Thankfully, to most members of the family, my veganism has stopped becoming a topic of conversation at every meal we share. It’s something they’ve gotten used to and doesn’t need to be discussed too much. As a nice byproduct, many of the family members that were most confused about the idea of avoiding meat have begun to understand the reasons behind it and have even made pleasant comments about how they “admire” the act. It’s a step in the right direction.

If you’ve read this far, the least I can do is tell you about the good food my wife and I had. One night, we joined the rest of the family for a curry dish. Our curry sauce was a makeshift concoction I put together based on the non-vegan version in the pan next to mine. We had plenty of veggies and fried tofu in ours and it was absolutely delicious. I had leftovers for lunch just a few minutes ago.

For Christmas night dinner, I made a veggie pot pie recipe from Robin Robertson‘s Vegetarian Meat and Potatoes Cookbook. We used lightly seasoned and fried seitan in place of the tofu, but otherwise followed the recipes for the pot pie and gravy as-is. The end result was spectacular. I have bad luck with crusts-from-scratch, but this one was very easy to make and came out nice and flaky. Just about everyone at dinner tried some of the pot pie and it went over really well. My brother-in-law’s girlfriend even asked for seconds, which is always nice since it’s hard to tell how seitan will sit with meat eaters.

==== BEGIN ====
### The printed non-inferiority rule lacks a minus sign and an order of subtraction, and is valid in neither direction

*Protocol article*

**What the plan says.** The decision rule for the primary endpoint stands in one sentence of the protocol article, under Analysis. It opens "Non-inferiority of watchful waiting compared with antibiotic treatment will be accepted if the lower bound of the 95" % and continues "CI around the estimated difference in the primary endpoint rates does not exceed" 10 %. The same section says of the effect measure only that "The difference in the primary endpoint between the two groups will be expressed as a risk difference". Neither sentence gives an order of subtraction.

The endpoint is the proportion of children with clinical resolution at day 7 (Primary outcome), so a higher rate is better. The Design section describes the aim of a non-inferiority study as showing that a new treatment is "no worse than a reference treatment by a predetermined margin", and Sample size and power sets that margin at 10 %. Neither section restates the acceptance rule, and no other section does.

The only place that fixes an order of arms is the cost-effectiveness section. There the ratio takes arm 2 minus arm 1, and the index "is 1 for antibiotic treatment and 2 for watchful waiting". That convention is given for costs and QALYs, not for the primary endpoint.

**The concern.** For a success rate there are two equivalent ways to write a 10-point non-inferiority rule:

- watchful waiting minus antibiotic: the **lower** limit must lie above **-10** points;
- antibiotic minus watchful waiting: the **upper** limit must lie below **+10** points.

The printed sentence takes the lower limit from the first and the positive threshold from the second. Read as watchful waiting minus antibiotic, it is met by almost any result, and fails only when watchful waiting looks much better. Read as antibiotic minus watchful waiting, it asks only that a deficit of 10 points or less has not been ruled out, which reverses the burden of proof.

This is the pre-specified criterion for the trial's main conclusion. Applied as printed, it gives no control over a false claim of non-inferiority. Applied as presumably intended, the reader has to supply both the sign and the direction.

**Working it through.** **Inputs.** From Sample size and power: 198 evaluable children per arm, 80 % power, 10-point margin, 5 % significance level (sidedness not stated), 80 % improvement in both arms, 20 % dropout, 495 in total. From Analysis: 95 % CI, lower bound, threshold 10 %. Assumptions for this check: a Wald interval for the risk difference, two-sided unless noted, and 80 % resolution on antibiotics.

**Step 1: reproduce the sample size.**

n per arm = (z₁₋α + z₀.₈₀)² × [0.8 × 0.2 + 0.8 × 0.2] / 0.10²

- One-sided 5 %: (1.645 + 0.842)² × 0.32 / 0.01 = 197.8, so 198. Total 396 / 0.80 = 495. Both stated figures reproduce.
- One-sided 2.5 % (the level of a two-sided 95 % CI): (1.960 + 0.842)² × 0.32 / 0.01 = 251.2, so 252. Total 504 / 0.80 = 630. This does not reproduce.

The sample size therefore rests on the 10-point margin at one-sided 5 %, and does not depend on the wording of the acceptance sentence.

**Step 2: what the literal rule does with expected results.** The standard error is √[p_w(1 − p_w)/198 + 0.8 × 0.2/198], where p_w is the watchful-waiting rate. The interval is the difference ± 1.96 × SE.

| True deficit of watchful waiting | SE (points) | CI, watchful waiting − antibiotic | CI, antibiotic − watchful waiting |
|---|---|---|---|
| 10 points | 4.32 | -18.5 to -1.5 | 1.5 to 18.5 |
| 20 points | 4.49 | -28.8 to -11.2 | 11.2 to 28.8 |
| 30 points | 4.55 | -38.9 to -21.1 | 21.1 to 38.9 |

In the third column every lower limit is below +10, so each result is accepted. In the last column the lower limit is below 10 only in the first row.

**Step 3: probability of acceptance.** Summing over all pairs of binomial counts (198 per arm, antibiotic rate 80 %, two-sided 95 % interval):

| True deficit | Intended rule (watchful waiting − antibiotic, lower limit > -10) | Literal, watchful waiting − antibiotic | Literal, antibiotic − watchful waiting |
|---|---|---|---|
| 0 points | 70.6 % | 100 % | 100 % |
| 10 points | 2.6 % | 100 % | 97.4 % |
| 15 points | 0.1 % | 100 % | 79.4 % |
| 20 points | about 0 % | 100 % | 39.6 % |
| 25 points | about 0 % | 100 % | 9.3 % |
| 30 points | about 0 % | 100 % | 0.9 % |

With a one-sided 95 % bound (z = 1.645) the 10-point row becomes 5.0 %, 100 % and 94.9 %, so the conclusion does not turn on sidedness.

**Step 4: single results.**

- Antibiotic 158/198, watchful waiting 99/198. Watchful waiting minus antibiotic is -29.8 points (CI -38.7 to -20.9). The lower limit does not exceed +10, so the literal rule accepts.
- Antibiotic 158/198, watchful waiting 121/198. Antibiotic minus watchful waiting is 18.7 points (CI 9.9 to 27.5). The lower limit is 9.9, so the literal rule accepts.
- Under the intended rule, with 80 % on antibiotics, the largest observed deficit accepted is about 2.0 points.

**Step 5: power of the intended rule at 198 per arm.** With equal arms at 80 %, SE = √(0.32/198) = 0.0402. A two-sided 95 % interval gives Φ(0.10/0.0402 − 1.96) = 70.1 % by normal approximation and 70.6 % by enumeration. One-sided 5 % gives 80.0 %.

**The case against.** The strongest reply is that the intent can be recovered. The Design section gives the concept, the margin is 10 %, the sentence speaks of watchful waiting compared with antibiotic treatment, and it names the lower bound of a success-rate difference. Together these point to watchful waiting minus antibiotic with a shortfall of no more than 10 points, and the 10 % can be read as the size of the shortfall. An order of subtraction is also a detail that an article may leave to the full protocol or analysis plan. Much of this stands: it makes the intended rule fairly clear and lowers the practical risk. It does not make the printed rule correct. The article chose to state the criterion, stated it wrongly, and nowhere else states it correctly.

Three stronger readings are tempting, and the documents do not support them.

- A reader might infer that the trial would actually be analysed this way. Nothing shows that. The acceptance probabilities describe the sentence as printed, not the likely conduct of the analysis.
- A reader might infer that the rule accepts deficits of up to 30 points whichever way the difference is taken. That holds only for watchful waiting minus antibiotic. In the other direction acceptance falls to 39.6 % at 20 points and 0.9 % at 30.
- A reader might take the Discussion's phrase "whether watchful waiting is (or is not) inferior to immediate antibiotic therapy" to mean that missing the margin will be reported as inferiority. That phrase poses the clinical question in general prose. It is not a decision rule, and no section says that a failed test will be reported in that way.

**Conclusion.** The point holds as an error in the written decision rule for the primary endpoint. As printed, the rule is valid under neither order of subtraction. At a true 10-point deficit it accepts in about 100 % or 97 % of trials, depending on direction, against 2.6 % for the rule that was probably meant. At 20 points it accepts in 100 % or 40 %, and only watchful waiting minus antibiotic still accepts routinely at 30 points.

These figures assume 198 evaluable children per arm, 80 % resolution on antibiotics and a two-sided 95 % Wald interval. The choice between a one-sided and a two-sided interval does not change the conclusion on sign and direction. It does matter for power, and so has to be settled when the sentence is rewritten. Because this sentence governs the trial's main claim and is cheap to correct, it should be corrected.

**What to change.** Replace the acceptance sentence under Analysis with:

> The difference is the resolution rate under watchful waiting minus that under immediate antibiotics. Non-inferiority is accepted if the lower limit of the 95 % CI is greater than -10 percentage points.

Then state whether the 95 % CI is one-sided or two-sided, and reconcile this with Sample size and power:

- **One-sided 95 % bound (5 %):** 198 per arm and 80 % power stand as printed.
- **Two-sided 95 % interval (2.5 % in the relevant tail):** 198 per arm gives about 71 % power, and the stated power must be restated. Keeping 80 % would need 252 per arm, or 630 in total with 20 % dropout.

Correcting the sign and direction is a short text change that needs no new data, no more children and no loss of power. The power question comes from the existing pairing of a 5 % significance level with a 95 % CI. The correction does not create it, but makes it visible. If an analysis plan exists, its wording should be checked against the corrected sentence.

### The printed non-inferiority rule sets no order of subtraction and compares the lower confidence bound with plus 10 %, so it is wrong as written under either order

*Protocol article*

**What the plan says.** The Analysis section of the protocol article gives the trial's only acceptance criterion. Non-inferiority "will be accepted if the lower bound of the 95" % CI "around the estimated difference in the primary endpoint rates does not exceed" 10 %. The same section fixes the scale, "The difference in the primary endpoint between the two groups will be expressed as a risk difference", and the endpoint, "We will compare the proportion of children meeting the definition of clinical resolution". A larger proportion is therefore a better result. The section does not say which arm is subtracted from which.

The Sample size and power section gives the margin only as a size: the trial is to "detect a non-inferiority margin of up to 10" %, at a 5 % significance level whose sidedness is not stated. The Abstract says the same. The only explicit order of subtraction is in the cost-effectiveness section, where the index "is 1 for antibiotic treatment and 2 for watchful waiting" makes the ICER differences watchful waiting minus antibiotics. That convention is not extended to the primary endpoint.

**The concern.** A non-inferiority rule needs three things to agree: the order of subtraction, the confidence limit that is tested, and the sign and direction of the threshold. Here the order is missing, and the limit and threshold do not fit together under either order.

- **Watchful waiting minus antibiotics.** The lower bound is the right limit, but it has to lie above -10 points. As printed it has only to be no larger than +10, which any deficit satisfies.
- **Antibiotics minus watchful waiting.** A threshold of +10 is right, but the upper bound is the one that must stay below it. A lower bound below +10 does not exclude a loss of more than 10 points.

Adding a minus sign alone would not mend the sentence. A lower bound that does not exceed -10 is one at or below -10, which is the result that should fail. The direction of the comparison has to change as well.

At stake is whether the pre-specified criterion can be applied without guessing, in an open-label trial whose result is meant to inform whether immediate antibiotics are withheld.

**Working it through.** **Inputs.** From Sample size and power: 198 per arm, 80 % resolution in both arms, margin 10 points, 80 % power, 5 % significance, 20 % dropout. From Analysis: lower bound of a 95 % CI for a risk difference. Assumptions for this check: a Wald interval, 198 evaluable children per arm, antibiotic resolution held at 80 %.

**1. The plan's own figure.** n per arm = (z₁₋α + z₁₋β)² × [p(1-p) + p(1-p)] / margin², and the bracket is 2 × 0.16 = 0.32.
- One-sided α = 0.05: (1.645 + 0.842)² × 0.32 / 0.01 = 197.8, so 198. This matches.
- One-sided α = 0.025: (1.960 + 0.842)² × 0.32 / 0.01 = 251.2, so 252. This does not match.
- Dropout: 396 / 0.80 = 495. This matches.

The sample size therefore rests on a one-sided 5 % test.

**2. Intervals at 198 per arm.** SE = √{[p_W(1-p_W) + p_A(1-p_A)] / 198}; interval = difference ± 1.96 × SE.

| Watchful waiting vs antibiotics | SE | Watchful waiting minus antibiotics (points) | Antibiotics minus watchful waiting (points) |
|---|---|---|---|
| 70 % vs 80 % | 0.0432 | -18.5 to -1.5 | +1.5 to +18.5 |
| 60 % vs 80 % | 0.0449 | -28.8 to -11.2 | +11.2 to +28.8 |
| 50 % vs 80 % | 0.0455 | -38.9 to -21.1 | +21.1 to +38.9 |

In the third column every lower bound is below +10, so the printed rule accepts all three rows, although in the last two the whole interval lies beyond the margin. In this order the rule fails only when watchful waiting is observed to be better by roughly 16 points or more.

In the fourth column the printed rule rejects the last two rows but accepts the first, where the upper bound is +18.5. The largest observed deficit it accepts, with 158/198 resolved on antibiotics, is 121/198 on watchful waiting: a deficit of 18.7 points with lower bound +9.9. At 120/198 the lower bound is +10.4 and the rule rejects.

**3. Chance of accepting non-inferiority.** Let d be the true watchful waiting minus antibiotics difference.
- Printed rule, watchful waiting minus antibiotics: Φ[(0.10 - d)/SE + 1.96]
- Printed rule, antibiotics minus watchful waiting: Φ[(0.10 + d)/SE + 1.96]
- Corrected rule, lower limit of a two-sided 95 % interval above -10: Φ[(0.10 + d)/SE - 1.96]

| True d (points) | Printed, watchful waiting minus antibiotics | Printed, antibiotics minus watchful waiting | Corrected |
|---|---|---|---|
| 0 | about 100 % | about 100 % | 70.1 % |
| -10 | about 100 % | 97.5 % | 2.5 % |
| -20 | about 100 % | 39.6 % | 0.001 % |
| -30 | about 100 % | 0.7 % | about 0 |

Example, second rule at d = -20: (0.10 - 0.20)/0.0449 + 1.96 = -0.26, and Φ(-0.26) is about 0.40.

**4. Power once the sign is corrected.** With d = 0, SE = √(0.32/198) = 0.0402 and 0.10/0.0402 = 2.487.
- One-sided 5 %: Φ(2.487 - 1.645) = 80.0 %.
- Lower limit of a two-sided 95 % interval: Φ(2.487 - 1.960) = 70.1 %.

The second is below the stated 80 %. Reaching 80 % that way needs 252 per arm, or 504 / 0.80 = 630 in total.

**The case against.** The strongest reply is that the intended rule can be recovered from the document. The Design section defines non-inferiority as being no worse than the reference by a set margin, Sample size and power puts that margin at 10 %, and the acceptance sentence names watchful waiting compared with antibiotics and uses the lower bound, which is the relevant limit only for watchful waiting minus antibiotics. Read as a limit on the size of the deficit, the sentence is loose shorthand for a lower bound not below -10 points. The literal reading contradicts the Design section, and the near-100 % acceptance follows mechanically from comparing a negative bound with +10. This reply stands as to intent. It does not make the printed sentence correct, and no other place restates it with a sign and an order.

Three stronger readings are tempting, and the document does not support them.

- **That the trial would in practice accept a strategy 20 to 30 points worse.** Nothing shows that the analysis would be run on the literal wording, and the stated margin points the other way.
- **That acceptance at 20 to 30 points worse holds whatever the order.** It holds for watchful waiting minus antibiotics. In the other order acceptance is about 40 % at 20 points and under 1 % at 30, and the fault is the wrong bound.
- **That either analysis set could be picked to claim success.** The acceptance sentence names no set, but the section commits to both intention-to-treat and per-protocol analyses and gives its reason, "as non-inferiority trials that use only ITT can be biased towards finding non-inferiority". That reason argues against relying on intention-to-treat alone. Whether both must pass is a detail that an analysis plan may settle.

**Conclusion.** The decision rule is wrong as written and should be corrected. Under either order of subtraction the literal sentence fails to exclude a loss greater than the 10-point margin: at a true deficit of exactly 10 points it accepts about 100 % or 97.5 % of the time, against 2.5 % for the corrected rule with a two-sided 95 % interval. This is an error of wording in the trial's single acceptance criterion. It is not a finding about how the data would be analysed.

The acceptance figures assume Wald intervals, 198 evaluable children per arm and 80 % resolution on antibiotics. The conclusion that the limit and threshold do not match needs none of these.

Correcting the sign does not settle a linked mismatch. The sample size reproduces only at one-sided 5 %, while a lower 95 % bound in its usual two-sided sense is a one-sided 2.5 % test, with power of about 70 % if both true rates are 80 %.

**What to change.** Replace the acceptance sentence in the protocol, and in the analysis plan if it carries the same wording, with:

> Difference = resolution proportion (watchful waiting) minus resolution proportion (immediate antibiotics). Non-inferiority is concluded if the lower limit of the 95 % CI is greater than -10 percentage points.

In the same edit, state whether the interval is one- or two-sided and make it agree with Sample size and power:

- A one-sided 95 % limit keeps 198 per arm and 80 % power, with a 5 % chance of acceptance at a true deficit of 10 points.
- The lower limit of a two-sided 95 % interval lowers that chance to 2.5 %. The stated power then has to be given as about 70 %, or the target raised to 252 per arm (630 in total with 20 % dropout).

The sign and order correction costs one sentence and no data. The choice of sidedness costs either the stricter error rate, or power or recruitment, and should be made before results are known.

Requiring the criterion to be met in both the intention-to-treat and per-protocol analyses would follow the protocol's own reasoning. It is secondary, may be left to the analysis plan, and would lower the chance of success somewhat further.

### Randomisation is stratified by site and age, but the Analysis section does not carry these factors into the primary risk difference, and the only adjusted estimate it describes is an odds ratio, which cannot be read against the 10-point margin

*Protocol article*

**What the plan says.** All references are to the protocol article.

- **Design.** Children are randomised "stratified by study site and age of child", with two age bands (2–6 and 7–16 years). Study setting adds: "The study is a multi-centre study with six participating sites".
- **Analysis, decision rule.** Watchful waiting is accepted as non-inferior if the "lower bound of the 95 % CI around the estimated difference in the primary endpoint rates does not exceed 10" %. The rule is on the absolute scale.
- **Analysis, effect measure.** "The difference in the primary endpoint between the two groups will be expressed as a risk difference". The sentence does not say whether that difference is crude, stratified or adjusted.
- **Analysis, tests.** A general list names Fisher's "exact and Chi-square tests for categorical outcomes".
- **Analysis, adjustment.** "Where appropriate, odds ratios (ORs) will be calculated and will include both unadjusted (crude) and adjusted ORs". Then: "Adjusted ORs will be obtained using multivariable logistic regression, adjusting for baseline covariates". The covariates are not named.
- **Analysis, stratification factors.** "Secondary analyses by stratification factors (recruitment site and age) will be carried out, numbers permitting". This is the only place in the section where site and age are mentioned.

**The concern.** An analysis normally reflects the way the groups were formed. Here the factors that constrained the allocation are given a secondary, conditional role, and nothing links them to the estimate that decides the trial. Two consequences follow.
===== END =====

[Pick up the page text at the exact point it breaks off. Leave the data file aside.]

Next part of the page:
Navigating the holidays can be a little troublesome, but you’ll always feel better afterwards if you stick to your guns while still playing the polite card. Like Bob and Jenna say in Vegan Freak (and I’m paraphrasing here), you’ll be best off if you find that halfway point between timidity and over-assertiveness.

What to do with old leather goods

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Over on Vegan Chai, the issue of what new vegans should do with old leather shoes is addressed. This is one of those topics that seems to come up a lot, including in the new Vegan Freak book, so I figured I’d chime in.